Public awareness is a key climate action component: Mono council

November 23, 2023   ·   0 Comments


Some of the climate targets hoped to be met by the Town of Mono for 2030 are not very realistic.

But beefing up public education about climate change and what can be done to slow it down might be beneficial toward achieving some of the goals.

Councillor Ralph Manktelow said during the Nov. 14 council meeting that the Mono Community Climate Action Plan 2023 report card came up short of some information.

“This is well-written, and it’s well thought out,” he said. “I would like to see more detail coming to council because we really don’t know what ‘in progress’ or ‘ongoing’ means.

“It just not enough information about the subject.”

He said more details would give council an opportunity to weigh in on the subject.

One of the priority action items highlighted in the action plan was increasing knowledge and public awareness of environmental protection and climate change.

“I see that as one of the things that we can do that would be of significance,” Manktelow said. “How we go ahead with increasing knowledge and public awareness is really important. I think we can have some innovative approaches to that.”

We’re at a stage now “where the horse is out of the barn,” he said, and climate targets set for 2030 are unrealistic.

“We’re not going to come close to reaching it,” he said. “Maybe 25 per cent of it [the target].”

According to the report card, the Mono Climate Action Team (MCAT) will continue advancing 2024 local climate priorities in alignment with the town’s three themes: environment, economy, and equity.

“I think that if we were to provide the people with knowledge about some of the things that can make a significant difference, then they will be in a better position to make some decisions about it,” he said.

MCAT is in the early stages of taking over the town’s long-standing Heritage Tree and Seedling Program from the Public Works Department. Since the program started in 1999, about 245,000 seedlings have been given to participating residents. The goal is to reach 300,000 by 2030.

In 2024, MCAT will also further the previous work of the Forests Committee in identifying all town-owned land available for forest regeneration.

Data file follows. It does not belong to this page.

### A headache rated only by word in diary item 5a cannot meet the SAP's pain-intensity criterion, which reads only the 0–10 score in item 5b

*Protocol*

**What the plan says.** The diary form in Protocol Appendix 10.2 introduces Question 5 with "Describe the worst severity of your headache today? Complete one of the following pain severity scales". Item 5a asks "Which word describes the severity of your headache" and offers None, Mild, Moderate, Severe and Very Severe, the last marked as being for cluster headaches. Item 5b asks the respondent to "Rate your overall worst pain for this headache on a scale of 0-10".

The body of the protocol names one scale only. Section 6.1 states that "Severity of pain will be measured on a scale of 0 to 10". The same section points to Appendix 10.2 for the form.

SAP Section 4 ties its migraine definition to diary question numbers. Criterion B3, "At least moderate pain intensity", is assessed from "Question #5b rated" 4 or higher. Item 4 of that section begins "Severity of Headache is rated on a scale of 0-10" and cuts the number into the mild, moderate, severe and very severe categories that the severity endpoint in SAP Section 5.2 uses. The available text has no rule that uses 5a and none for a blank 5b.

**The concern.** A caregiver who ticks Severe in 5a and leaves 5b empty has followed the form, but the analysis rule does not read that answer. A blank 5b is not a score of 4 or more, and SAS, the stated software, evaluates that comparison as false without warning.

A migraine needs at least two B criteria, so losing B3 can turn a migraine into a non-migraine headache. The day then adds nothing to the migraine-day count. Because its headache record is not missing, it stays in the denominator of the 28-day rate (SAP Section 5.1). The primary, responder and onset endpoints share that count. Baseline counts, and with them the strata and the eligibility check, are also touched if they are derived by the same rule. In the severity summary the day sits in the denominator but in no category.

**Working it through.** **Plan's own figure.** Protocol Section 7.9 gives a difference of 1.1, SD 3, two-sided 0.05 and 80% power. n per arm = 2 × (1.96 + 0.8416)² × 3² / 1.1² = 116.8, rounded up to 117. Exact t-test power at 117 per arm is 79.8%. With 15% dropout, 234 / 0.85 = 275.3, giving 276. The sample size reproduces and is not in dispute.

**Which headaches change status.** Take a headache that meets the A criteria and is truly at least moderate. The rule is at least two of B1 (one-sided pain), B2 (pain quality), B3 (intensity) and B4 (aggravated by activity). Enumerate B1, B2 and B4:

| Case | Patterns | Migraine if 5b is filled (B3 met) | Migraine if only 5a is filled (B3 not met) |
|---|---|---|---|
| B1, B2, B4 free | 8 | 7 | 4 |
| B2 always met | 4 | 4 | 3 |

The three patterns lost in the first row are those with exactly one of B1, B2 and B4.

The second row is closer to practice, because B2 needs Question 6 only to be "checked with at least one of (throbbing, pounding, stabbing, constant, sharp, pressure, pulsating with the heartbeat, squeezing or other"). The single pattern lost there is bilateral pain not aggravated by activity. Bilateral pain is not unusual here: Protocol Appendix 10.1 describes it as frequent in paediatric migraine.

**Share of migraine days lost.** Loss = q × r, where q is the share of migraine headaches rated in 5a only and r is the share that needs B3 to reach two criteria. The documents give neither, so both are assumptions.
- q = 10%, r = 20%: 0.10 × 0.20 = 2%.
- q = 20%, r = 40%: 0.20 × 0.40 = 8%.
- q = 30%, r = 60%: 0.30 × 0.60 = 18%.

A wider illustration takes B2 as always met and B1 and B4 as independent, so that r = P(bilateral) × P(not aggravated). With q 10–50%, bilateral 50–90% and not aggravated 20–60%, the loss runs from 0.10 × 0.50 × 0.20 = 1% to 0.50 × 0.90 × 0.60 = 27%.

Some other areas of focus are conserving potable drinking water, local environmental educational events, and continuing the protection of built infrastructure as well as local natural assets.

Manktelow suggested the municipality promote the installation of solar panels, the use of electric vehicles, and the improvement of home heating through such ways as geothermal heating.

“Home heating is about 23 per cent, I think, of our emissions,” he said.

Michael Dunmore, the town’s CAO, said Manktelow’s suggestions are good public outreach topics.

“One of the biggest outreaches that we accomplished was the creation of the website,” Dunmore said. “Council is well aware that we’re working within the capacities that are available to us.

“This was an offshoot committee to begin with that was not necessarily a separate department. So we’re working within our capacities to do the best as we can.”

Deputy Mayor Fred Nix said he believes the report card is “aspirational.” And the town needs to be careful about duplicating initiatives on which other levels of government are focusing.

For instance, he said, one of the future action items is to develop standards and draft policy updates as required through a climate lens.

“The county has just done that,” Nix said and urged the town to not start from scratch on some of the initiatives. “Take what the county has done and see if we just can’t adopt it.”

Regarding the committee’s work with Dufferin County on bylaws, Dunmore said: “The council’s understanding of the words ‘in progress’ may seem vague, but these are items that we’re keeping track of. If the county has something that’s been created through our meetings … those will be transferred to us.”

He said there won’t be any duplicating as such.

“We just don’t have the capacity to create these documents, and I’m pretty sure the county has a large staff in their climate change group,” Dunmore said.

Coun. Melinda Davie said she read the agenda items as the report card that it is.

“Going forward, when you bring the next report card, maybe just attach the plan to the document so that our memories get refreshed, I guess, on what’s happening and how things are going,” she said.

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